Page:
Hundreds of jobs would be created by building biomass power plants at four Scottish ports, Forth Ports have said.
Forth Energy, a partnership between Forth Ports and Scottish and Southern Energy (SSE), wants to create plants at Dundee, Rosyth, Grangemouth and Leith.
The biomass stations could produce a total of 400MW of power.
The group said it would use sustainably sourced wood, by-products of the forestry industry and reclaimed timber to generate the electricity.
The energy would be used to power the ports, but could also be exported to the national grid.
Forth Ports said the developments would improve the security of Scotland's energy supply, help tackle climate change and create 600 jobs during construction and a further 180 permanent posts once in operation.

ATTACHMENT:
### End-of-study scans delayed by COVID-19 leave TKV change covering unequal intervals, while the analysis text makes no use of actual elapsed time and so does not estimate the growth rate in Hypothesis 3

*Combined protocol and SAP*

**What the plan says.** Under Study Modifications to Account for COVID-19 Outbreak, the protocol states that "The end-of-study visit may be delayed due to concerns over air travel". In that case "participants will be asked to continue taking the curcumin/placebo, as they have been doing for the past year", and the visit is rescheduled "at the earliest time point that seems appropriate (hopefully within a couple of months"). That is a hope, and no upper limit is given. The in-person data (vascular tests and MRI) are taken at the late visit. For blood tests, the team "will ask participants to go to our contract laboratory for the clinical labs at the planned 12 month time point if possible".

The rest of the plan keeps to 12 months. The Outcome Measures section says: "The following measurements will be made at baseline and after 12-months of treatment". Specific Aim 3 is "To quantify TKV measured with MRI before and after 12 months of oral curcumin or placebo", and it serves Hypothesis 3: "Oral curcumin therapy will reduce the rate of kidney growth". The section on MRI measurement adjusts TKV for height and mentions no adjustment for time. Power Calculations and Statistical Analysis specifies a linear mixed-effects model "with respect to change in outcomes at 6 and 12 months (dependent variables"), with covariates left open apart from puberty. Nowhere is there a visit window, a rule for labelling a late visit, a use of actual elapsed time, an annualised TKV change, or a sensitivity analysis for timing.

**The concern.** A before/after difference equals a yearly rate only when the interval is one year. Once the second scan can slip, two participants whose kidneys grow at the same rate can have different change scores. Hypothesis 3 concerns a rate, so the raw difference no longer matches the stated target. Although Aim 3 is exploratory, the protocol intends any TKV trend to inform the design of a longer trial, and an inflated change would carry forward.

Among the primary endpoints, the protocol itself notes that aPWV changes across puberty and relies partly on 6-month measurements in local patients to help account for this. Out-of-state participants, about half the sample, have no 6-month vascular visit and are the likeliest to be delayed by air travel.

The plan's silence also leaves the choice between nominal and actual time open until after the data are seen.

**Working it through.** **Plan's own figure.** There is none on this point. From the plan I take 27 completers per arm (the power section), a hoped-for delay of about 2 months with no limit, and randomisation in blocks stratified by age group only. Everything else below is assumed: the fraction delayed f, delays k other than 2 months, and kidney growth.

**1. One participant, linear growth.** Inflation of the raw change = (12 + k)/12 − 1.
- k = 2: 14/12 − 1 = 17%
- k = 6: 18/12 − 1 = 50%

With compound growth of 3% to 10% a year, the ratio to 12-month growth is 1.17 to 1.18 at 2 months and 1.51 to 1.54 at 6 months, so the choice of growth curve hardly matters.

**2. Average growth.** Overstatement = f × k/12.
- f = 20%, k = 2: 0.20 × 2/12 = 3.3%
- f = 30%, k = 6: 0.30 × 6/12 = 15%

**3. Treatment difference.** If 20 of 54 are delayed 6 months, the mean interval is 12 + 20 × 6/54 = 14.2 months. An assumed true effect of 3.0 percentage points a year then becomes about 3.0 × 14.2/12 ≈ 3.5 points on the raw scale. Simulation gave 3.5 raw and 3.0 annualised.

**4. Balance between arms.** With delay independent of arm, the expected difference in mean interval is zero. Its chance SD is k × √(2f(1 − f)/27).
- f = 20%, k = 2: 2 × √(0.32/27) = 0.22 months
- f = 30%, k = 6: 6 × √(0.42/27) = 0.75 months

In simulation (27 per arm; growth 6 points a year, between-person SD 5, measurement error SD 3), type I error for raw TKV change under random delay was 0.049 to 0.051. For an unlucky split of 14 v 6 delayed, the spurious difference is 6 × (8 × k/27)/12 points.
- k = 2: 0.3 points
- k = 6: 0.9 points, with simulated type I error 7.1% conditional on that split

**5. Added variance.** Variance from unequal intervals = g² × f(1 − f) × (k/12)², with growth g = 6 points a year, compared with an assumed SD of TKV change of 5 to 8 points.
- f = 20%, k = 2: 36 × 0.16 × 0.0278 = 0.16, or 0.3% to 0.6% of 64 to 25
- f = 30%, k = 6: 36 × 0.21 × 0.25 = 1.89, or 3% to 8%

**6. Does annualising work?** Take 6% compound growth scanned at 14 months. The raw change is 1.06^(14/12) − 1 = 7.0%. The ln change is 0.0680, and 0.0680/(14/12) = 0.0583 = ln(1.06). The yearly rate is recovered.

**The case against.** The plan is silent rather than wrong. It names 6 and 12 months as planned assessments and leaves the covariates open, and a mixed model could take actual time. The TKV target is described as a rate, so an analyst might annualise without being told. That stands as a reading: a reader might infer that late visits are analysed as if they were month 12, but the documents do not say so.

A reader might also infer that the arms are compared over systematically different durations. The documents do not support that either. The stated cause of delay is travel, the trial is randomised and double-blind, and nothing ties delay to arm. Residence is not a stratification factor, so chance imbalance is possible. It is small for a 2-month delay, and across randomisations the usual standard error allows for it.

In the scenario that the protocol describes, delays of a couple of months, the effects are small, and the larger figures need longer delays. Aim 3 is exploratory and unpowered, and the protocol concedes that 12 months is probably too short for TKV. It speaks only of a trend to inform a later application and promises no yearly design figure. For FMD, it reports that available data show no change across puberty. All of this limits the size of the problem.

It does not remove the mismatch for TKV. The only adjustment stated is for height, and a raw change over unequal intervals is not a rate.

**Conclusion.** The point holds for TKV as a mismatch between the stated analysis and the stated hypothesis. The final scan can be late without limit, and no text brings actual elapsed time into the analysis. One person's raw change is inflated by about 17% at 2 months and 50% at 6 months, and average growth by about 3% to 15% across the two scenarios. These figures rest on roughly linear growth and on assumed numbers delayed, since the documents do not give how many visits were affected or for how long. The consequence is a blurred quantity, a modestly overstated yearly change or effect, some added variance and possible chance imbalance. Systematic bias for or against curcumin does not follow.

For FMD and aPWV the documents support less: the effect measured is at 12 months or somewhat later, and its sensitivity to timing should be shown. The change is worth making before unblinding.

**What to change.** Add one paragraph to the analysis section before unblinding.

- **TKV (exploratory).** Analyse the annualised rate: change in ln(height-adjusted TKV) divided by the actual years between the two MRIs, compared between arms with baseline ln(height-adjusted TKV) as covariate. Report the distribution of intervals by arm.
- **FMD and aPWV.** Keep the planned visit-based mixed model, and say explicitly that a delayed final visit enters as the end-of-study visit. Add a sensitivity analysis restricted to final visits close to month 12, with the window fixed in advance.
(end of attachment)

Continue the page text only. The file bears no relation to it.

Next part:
Chief executive Charles Hammond said: "Scotland has the potential to be a real powerhouse in renewables.
"These modern plants will provide clean, renewable energy and will make a major contribution to meeting Scotland's energy needs in the decades ahead."
Ian Marchant, chief executive of SSE, added: "Creating Forth Energy was designed to give us a new series of opportunities to pursue sustainable energy developments, and these proposals come in to that category.
"It is clear biomass will play an increasingly important role in energy production over the next 10 years and it is an area in which SSE expects to be a significant player."
The firms said they would submit planning applications for the plants next year.